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Minnesota Republicans focus on public safety

A GOP gubernatorial candidate announced three crime-related Senate bills and blamed the rising crime on the DFL lawmakers and incumbent governor.

ST PAUL, Minn. — Republican state lawmakers on Friday announced the first major anti-crime bills of the 2022 session and made it clear they will make public safety the top issue at the State Capitol and the campaign trail this year.

Sen. Paul Gazelka, who is running for governor, came forward with a bill that would slap convicted carjackers with minimum prison sentences that couldn't be waived by the courts.

"We have record number of carjackings. It’s off the charts," Sen. Gazelka told reporters at a Capitol news conference.

"A mother with young children terrorized by carjackers. Shoppers held up and assaulted in grocery store parking lots. And on and on and on."

Gazelka also said he's introducing a bill that would prohibit judges from straying from the minimum five-year sentence for repeat offenders who commit a crime with a gun. He said the bills are in response to both the crime wave and what Republicans view as the misuse of prosecutorial discretion and judges that won't apply to minimum sentences prescribed in law.

A third bill would create a signing bonus program to help police departments replenish their dwindling numbers, especially in Minneapolis, where roughly 200 officers went on leave for PTSD in the wake of the civil unrest that followed the 2020 murder of George Floyd by MPD Officer Derek Chauvin.

"This is something we need to take action on now. We should all be looking for people to become police officers and encourage them that this is the most noble profession they can think of and we need them."

Gazelka devoted much of the media event to blaming incumbent Gov. Tim Walz for both of the issues his bills are aimed at solving, the crime wave and MPD officers quitting in droves.

He repeated a familiar theme that the governor and other Democrats should've done more to show support for officers during the upheaval after Floyd's murder, which caused officers to feel abandoned. Much of Gazelka's rhetoric will serve as a preview of campaign ads and literature.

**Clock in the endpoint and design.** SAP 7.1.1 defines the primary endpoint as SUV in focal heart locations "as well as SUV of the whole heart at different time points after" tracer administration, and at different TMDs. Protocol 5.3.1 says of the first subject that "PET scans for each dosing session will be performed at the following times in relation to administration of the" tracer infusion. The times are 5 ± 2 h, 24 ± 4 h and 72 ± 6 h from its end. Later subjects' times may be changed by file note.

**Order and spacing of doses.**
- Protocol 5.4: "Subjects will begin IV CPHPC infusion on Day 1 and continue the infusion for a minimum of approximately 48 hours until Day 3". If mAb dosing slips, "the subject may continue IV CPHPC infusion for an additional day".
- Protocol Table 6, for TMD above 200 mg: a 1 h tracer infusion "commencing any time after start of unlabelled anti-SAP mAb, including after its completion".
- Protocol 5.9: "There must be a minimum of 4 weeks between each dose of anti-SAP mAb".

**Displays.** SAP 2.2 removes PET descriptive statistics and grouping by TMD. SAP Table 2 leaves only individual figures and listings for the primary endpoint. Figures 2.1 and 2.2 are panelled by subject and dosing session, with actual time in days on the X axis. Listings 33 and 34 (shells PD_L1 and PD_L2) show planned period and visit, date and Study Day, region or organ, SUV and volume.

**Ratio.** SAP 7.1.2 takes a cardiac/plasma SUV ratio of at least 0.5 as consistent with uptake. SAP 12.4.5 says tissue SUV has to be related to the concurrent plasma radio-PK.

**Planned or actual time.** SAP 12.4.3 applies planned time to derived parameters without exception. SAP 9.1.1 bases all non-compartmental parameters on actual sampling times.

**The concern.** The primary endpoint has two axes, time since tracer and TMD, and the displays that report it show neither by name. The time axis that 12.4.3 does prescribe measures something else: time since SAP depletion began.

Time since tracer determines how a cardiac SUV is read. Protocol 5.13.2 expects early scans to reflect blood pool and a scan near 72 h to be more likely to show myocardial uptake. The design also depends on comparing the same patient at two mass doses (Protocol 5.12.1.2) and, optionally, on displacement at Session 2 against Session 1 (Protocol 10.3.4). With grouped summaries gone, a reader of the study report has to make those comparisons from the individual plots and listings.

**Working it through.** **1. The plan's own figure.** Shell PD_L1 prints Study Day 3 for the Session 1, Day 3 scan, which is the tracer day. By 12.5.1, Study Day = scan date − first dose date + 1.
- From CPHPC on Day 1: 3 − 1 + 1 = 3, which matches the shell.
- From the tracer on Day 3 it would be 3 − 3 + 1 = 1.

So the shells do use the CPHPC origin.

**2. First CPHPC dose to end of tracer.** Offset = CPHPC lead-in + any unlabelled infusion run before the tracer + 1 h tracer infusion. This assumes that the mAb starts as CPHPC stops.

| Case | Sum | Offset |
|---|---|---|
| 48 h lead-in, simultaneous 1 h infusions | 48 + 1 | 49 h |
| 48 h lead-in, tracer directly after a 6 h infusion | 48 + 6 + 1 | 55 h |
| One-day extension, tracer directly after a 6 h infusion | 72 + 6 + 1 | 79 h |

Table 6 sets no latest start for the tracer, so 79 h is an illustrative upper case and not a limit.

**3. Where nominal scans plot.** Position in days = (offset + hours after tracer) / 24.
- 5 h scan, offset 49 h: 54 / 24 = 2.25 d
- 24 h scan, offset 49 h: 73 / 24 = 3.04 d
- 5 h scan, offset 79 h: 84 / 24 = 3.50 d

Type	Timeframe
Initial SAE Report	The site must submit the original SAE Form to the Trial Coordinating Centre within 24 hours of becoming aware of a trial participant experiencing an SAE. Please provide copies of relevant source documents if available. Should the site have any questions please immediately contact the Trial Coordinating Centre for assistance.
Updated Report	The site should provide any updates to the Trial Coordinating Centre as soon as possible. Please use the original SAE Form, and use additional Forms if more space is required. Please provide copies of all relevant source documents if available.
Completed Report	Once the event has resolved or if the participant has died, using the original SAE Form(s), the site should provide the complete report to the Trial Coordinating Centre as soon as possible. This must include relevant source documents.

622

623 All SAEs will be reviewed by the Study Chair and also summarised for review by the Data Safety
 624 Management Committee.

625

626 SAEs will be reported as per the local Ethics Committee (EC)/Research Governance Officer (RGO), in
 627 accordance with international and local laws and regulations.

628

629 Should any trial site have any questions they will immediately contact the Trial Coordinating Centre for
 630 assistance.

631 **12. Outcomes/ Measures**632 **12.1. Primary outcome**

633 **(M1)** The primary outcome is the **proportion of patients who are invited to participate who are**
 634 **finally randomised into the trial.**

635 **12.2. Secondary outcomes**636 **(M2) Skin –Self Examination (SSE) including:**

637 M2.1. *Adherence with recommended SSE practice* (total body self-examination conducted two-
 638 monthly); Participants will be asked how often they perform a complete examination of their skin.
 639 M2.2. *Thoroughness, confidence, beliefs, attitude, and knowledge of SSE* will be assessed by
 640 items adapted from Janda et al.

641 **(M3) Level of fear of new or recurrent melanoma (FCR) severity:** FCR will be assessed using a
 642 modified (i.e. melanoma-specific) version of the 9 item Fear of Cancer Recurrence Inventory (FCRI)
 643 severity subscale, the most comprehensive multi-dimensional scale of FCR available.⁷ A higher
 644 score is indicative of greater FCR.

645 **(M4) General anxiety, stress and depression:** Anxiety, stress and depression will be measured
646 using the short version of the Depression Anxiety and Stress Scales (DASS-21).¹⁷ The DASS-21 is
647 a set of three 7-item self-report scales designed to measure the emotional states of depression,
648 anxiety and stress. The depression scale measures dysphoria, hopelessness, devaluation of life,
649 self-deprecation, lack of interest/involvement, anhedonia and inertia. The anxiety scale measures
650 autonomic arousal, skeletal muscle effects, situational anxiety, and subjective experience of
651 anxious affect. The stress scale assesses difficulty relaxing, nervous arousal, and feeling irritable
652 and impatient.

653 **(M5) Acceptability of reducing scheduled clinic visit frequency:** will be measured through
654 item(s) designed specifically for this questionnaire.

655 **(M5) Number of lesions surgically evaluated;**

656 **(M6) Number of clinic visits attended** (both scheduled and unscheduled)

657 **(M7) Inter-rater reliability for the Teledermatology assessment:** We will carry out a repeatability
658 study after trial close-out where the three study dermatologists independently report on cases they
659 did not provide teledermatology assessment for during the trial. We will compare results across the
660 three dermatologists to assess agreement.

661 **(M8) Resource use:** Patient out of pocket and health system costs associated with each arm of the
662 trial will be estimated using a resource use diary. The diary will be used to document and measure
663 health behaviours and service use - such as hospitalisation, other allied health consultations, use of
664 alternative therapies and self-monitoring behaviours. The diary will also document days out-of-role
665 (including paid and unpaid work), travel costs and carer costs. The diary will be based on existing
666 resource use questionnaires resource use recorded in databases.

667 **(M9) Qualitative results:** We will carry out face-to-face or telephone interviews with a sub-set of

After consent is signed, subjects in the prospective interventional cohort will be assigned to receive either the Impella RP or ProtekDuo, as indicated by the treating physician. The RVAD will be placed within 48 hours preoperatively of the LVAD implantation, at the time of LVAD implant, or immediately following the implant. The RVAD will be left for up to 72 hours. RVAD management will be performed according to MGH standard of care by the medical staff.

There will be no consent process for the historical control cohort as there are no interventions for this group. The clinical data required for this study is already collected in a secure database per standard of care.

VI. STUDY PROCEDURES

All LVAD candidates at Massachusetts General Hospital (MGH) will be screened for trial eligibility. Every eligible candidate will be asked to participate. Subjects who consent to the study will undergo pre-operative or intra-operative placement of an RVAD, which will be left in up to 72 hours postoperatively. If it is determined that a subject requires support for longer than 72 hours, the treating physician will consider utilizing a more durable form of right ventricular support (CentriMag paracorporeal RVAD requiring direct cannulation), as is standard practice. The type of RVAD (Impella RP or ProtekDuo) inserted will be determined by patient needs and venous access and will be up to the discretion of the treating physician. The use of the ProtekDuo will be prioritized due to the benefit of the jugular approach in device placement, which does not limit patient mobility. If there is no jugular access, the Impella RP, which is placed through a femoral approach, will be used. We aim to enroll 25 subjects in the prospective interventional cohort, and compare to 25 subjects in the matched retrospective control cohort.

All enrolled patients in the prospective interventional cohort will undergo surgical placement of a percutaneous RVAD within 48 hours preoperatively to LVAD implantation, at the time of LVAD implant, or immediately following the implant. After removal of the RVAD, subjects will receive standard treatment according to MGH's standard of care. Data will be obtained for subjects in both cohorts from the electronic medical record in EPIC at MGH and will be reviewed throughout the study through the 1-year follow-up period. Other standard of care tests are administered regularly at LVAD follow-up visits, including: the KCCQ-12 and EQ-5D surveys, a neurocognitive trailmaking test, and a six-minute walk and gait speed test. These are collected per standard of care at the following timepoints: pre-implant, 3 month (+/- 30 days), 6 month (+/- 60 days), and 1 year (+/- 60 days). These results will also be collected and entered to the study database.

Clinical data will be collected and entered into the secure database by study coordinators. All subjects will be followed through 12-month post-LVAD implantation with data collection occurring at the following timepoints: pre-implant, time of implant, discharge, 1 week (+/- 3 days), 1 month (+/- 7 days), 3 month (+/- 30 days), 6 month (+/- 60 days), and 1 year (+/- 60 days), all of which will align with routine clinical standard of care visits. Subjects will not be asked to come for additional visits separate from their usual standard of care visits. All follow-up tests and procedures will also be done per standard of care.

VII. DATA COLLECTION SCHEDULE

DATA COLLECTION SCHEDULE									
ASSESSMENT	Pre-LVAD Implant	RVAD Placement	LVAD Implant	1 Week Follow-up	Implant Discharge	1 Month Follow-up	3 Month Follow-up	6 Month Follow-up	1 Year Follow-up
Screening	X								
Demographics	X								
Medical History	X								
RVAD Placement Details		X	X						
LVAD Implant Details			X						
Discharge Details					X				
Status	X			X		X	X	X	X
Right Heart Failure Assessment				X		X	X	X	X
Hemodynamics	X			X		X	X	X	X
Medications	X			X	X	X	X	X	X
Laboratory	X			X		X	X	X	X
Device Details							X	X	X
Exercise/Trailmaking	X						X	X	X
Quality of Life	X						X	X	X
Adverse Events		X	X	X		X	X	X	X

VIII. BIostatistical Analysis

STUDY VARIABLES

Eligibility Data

"In Tim Walz's Minnesota there are now too many young, hardened criminals terrorizing and victimizing residents in the core cities and suburbs."

The carjacking wave is part of a national trend that some experts blame on the fact that key fob technology makes it impossible to steal parked cars without their owners present.

However, in Minneapolis there's also a strong narrative that young carjackers have been emboldened by knowledge of a shrinking police force and COVID-related changes to bail for juveniles.

Gazelka said he may introduce a fourth bill that would require more 16 and 17-year-old suspects be tried as adults, but that is still being researched.

"The most disturbing thing about the crime wave and something I still am exploring is the number of minors who are perpetuating brutal acts of violence -- 13 years, committing carjackings, 15-year-old gunmen."

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Ramsey County Attorney John Choi and Hennepin County Attorney Mike Freeman are also under fire from GOP lawmakers and police organizations for stepping back from charging all crimes that result from traffic stops over minor violations, such as broken taillights or expired tabs.

Those charging decisions are still made on a case-by-case basis, but Choi announced he won't be charging felonies that result from nuisance stops. He cited statistics that those discretionary traffic stops fall disproportionately on people of color.  Police groups say those stops are still a valuable tool for solving more serious crimes.

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